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Stakeholder Engagement in Implementation Research: VA Women's Health Research


Published on

June 7, 2017

Alison B. Hamilton, PhD, MPH
VA HSR&D Center for the Study of Healthcare Innovation, Implementation & Policy
UCLA Department of Psychiatry & Biobehavioral Sciences

A presentation of the Southern California Regional Dissemination, Implementation and Improvement Science Webinar Series.

Provided by the UCLA CTSI

Published in: Education
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Stakeholder Engagement in Implementation Research: VA Women's Health Research

  1. 1. The Importance of Stakeholder Engagement in Implementation Research: Examples from VA Women’s Health Research Alison B. Hamilton, PhD, MPH VA HSR&D Center for the Study of Healthcare Innovation, Implementation & Policy UCLA Department of Psychiatry & Biobehavioral Sciences Southern California Regional Dissemination, Implementation and Improvement Science Webinar Series June 7, 2017
  2. 2. Special Thanks • VA HSR&D and QUERI for funding these efforts – Women’s Health Research Network [WHRN], SDR 10-012 – EMPOWER QUERI, QUE 15-272 • Drs. Erin Finley & Gala True • Drs. Elizabeth Yano and Susan Frayne, my WHRN partners • VA Women’s Health Services • The EMPOWER QUERI team • The VA HSR&D National Veteran Engagement Workgroup • Our colleagues, research participants, and Veteran partners Disclaimer: The views expressed within this presentation are solely those of the author and do not necessarily represent the views of the Department of Veterans Affairs or the U.S. Government.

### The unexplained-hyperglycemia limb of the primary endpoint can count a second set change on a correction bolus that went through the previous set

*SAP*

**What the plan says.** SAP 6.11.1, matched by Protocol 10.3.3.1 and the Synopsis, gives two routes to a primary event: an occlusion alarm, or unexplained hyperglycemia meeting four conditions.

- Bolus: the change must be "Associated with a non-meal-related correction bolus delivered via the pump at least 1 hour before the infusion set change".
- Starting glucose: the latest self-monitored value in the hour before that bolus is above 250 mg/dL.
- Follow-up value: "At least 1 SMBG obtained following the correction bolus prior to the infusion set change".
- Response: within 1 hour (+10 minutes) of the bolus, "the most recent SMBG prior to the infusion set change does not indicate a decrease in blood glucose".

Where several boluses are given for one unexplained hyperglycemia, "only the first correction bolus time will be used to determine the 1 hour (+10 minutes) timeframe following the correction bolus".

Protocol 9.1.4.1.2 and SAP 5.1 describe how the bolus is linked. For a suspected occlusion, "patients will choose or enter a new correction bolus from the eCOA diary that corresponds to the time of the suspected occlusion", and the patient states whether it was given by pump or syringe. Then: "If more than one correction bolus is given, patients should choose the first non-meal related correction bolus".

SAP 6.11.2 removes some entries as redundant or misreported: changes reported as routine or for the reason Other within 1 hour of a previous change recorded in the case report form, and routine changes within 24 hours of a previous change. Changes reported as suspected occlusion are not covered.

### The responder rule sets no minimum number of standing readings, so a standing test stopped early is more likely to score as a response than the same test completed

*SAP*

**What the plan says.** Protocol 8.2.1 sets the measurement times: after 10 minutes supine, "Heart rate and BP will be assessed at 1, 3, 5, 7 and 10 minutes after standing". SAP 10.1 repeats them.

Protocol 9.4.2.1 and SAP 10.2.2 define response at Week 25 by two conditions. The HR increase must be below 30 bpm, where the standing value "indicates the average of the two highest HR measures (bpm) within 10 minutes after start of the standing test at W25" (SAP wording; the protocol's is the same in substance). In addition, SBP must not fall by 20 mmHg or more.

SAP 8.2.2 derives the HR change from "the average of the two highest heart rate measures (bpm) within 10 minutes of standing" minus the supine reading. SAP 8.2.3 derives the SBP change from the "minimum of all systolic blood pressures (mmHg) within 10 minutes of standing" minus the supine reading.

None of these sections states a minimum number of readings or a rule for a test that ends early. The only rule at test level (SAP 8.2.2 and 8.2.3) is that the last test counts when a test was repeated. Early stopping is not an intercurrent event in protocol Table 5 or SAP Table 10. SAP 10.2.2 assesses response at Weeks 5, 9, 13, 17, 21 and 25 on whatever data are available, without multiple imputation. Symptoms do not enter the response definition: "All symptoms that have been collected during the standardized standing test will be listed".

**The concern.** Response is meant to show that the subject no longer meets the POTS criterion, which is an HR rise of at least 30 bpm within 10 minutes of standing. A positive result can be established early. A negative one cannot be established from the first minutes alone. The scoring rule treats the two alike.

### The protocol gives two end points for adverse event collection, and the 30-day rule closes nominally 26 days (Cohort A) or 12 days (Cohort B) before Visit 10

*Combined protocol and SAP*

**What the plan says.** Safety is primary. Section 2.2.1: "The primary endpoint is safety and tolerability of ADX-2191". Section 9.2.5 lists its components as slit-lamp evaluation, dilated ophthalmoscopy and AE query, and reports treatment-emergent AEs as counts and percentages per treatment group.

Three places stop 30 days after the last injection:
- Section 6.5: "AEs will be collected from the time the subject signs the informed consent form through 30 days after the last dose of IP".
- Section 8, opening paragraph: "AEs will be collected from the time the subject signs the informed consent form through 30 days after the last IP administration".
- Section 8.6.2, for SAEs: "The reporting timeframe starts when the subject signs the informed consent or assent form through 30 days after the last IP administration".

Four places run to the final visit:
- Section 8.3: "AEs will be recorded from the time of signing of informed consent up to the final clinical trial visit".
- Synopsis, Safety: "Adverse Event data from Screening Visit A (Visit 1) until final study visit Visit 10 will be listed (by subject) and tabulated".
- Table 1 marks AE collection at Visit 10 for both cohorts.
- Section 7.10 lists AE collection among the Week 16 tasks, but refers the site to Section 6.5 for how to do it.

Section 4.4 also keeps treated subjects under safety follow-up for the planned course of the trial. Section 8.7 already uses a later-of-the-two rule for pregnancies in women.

3. 3. Today’s Presentation* • Goals: – To convey the importance of stakeholder engagement in implementation research from the perspectives of researchers – To describe specific approaches to enhancing stakeholder engagement in implementation research • Two sources: 1. Findings from the HSR&D Women’s Health Research Network Multilevel Stakeholder Engagement Study 2. Engagement strategies in the EMPOWER QUERI *Portions of this presentation were previously presented for a VA HSR&D cyberseminar:
  4. 4. Why is stakeholder engagement in implementation research important? • Implementation is about supporting change in clinical practice • Change is hard, and change without meaningful stakeholder engagement may be impossible • Engagement has the potential to improve the quality of the intervention, the fit between the intervention and the practice context, and—ultimately— implementation outcomes